Cell phone video screen shots of the police shootings of Philando Castile and Alton Sterling. ()
Policing is a dangerous job. The majority of police officers in this country are honorable and brave. They work diligently to keep our communities safe and need discretion in fulfilling their important duties. Most reasonable people would agree on these points. The U.S. Supreme Court certainly has, giving the police a wide berth in use-of-force cases because “police officers are often forced to make split-second judgments—in circumstances that are tense, uncertain, and rapidly evolving—about the amount of force that is necessary in a particular situation.”
But the law is crystal clear about another thing: an officer’s use of force must be objectively reasonable. And though it may sound obvious to say, the use of force by the police often starts with drawing a gun. Drawing a loaded weapon is a bright line, the first step toward violence. If one civilian did it to another, he could and likely would go to jail.
We have all seen the videos of police shootings of unarmed civilians in the past year. I have watched them all. The tragedies unfold in moments, sometimes seconds. And they each begin with a common, core fact: a police officer has drawn and pointed a loaded weapon at a fellow citizen.
True, in some instances, the officers may fear the civilian has a gun or is trying to reach for one. But, time and again, these suspicions unravel only after the victim is dead or dying. We will never know how much of the officer’s fear in each situation is based on the actual circumstances on the ground, a fundamental lack of training, or plain old bigotry.
If these tragedies invariably begin with an unholstered firearm, you might expect that strict rules govern when an officer is permitted to draw it (as opposed to, say, batons, pepper spray, Tasers, or even physically tackling the person). But the sad reality is: there are no rules. Despite years of press coverage about this issue (including articles in The New York Times in 2000 and 2014), the NYPD, like most jurisdictions, lacks any sort of official guidance or regulations governing circumstances in which an officer can draw down on a civilian. Individual officers are permitted to make individual judgments based on the “circumstances” surrounding his or her own interactions with individual civilians.
I have used the word “civilian” intentionally. In most recent cases, the police were not interacting with a fleeing felon or someone in the midst of committing a crime. The victim was just an ordinary person on the street or in a car, doing something that caught an officer’s attention. Often, it was someone who did not obey the officer’s command. That is not a capital offense. Nor is it an objectively reasonable basis to draw a weapon on a member of the very community the officer is supposed to protect.
Oddly, our government officials do not understand or appreciate the complete absence of a uniform or knowable standard for police to follow in making that first decision to draw down. Both the President’s Task Force on 21st Century Policing and recently introduced legislation in Congress (the “Preventing Tragedies between Police and Communities Act of 2016″) ignore the problem entirely. After a two-year investigation of the Cleveland Police Department, where it found a systemic problem of excessive force by the police against communities of color, the Department of Justice “required” the Cleveland Police to devise “policies and training” for “unholstering, displaying, pointing, and aiming a firearm, and for determining when it is appropriate to do so.” Yes, you read that correctly: the DOJ left the creation of the standard to the very agency it was accusing of being racist rather than creating the standard itself. With 18,000 police departments and other law-enforcement agencies in the United States, the DOJ cannot investigate every one, nor does a patch-work of 18,000 different standards make any sense at all.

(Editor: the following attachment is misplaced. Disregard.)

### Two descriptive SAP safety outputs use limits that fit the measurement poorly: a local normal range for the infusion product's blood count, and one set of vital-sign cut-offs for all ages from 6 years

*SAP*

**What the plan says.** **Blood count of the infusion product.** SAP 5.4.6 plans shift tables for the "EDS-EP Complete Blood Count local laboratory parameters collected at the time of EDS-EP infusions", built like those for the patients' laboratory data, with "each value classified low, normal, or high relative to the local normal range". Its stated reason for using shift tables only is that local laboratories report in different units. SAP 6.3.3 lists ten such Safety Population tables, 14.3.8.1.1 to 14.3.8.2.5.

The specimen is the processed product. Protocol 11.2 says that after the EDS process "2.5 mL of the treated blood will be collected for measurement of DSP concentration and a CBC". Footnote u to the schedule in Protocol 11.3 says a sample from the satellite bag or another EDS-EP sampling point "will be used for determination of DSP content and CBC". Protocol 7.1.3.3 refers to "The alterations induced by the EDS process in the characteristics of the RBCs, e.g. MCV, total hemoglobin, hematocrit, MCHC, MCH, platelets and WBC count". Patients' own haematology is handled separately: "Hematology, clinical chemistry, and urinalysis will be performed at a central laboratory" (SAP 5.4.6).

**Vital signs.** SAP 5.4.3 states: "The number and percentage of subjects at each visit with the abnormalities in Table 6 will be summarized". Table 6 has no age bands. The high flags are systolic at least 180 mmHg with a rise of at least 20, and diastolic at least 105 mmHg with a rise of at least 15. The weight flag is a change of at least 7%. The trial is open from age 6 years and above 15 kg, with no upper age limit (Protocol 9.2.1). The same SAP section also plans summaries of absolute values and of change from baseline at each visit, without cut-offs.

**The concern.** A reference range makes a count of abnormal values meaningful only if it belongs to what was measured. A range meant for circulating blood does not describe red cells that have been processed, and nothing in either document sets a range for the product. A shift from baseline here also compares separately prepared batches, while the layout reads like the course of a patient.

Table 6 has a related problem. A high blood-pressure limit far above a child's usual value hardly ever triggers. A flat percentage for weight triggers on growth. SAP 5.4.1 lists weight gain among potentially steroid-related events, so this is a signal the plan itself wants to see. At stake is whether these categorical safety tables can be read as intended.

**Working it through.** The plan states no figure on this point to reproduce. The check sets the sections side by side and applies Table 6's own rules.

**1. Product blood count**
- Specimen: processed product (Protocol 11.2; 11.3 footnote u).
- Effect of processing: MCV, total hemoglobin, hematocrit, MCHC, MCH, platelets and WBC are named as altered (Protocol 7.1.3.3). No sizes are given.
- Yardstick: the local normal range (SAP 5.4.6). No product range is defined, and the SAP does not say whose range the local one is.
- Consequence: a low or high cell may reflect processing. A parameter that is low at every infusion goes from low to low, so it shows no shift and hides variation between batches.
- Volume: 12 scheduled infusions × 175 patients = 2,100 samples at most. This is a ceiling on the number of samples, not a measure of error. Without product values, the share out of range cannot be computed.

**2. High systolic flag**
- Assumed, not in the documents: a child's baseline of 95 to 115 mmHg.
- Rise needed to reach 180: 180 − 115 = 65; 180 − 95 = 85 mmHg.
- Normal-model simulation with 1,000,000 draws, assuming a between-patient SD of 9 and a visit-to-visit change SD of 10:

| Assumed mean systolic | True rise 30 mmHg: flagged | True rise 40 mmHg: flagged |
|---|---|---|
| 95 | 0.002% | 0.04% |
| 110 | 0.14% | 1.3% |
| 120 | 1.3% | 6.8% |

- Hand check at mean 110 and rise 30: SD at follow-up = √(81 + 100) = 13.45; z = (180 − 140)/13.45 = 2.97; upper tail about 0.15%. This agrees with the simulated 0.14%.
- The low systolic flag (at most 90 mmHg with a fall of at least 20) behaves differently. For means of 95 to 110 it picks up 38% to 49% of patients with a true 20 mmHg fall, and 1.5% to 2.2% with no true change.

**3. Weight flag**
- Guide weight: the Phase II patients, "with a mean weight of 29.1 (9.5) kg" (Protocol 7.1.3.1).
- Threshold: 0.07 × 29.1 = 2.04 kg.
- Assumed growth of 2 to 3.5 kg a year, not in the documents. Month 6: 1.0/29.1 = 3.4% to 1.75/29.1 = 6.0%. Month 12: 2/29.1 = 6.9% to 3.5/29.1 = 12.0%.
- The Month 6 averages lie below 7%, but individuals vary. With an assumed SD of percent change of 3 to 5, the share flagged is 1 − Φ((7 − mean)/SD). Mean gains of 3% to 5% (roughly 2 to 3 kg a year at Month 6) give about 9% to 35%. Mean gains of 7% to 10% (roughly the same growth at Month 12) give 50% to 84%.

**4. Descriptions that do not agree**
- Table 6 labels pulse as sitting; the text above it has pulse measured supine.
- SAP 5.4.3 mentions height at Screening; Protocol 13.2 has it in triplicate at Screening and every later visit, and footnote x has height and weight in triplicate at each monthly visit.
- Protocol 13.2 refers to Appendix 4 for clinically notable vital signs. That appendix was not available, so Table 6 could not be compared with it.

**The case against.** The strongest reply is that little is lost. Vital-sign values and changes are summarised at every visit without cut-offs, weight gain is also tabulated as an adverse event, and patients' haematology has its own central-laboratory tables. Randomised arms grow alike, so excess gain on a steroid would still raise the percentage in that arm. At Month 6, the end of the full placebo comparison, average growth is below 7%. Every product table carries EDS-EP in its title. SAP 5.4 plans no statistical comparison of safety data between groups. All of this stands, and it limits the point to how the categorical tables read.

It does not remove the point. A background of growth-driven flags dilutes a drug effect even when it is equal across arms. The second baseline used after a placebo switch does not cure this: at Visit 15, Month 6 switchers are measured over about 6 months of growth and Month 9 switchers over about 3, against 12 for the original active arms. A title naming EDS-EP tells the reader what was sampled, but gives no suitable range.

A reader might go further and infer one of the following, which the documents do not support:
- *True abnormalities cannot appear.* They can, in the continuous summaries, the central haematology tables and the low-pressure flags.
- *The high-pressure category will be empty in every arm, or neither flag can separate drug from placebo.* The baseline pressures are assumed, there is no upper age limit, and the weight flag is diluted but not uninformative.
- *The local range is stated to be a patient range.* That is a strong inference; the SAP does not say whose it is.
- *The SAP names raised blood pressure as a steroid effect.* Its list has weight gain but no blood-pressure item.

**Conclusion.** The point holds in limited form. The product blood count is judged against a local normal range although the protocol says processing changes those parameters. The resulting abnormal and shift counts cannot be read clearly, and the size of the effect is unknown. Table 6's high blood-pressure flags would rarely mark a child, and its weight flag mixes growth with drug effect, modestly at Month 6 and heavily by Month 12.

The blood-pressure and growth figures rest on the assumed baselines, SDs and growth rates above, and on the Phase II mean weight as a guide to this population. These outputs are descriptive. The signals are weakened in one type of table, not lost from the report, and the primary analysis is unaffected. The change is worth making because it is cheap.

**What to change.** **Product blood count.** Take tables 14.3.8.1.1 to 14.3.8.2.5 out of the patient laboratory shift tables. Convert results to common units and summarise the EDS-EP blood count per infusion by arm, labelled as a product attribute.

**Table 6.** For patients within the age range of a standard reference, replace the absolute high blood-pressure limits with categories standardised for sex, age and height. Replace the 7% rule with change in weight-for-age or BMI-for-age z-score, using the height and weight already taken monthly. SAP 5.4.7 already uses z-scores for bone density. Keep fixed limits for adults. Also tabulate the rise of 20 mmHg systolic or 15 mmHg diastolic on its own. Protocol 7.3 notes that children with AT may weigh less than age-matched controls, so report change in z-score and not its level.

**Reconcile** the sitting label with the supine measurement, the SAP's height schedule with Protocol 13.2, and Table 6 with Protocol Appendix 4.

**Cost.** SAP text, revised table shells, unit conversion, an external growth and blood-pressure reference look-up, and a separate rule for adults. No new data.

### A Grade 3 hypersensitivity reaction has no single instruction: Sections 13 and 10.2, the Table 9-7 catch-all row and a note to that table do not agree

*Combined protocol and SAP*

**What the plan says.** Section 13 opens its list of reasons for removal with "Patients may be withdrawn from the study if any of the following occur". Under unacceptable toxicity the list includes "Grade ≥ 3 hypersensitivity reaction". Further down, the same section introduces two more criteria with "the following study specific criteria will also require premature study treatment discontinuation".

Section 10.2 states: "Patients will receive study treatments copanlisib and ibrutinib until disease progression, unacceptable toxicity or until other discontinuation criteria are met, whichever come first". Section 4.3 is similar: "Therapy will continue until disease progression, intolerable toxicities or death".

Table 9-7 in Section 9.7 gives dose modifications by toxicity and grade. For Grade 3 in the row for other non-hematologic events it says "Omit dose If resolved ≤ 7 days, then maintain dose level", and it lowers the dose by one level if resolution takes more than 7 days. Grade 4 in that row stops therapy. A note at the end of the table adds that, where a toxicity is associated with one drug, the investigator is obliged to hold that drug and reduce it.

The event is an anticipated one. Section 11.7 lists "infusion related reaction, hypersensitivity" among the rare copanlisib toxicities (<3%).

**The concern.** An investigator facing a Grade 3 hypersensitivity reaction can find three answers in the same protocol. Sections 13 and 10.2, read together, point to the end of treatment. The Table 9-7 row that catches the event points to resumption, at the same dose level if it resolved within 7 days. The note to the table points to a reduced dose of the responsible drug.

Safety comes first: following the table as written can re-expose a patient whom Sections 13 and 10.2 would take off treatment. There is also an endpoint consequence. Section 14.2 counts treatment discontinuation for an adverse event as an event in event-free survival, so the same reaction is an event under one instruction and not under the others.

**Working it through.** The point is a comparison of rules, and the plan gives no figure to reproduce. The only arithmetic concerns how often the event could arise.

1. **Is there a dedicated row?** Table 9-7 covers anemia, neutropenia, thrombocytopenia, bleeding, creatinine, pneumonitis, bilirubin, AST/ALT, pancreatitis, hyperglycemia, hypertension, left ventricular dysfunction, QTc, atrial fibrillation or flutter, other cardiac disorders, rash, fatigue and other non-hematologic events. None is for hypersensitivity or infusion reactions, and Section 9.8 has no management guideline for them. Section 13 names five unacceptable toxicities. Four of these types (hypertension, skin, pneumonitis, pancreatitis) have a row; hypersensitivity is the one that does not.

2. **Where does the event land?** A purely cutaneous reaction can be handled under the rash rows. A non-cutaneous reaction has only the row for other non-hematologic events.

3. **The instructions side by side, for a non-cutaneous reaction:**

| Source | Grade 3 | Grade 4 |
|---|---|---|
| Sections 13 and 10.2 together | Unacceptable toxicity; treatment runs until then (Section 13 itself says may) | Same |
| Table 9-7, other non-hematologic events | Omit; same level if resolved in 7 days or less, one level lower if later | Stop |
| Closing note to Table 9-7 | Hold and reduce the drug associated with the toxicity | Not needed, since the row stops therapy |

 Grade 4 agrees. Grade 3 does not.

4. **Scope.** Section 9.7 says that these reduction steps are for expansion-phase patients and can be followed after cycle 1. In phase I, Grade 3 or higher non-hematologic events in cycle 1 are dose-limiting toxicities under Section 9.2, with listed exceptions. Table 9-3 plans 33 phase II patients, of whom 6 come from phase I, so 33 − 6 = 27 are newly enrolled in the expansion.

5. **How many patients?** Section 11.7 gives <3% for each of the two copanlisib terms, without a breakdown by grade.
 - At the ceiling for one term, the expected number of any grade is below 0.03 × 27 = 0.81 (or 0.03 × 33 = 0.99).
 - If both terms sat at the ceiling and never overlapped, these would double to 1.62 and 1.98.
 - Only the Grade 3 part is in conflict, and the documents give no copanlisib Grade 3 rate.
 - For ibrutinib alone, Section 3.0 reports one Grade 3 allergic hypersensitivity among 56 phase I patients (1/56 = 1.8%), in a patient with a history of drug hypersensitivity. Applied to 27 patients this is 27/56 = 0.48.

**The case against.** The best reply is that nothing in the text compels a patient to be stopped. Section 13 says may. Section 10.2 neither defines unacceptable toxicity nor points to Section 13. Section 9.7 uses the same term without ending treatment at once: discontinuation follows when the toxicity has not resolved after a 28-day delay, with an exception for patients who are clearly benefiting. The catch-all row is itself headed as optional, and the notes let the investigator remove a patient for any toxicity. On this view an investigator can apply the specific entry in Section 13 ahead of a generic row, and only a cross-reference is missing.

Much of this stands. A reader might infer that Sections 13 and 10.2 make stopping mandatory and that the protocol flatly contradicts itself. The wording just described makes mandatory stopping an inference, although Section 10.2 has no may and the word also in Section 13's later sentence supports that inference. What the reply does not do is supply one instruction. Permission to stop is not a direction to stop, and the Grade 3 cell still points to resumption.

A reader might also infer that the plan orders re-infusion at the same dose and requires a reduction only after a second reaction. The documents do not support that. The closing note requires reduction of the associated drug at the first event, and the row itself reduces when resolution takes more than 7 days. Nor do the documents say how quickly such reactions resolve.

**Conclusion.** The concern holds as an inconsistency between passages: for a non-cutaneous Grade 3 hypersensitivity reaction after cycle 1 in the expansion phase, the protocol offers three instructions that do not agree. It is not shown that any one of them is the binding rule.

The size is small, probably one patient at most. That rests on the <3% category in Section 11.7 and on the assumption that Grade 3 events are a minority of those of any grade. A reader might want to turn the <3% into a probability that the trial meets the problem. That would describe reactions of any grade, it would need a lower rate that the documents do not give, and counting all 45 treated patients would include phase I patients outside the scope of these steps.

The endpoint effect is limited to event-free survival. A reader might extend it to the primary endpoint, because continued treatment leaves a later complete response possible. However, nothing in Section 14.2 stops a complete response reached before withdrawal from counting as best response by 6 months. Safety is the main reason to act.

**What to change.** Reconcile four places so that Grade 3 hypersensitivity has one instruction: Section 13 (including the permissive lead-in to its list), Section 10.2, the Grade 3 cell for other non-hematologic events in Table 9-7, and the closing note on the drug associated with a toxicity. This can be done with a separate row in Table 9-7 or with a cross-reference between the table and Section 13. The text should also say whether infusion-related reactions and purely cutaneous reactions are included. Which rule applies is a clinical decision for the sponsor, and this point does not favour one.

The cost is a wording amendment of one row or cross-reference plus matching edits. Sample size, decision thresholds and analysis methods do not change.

No one wants to put police officers in jeopardy or prevent them from protecting themselves or others in dangerous situations. But a clear-eyed reassessment of risk is in order. In 2015, according to FBI data, 42 police officers died in the line of duty in this country during hostile shootings. That same year, police in this country shot and killed 986 people, according to a study by the Washington Post.
To be sure, the national statistics deserve more analysis. But the data do not support a conclusion that officers face greater peril when approaching unarmed civilians than the videos we have seen suggest. We cannot allow police to operate under the presumption that every civilian is dangerous. Further, we should not permit the police—for the general sake of “officer safety”—to draw a firearm on an unarmed civilian as a first instinct, rather than a last resort. Police should be prohibited from drawing their guns unless an officer has a specific and articulable basis to believe someone is in imminent risk of deadly harm. It is time for the federal government to impose a uniform standard, requiring police to keep their guns in the holster until they actually need them.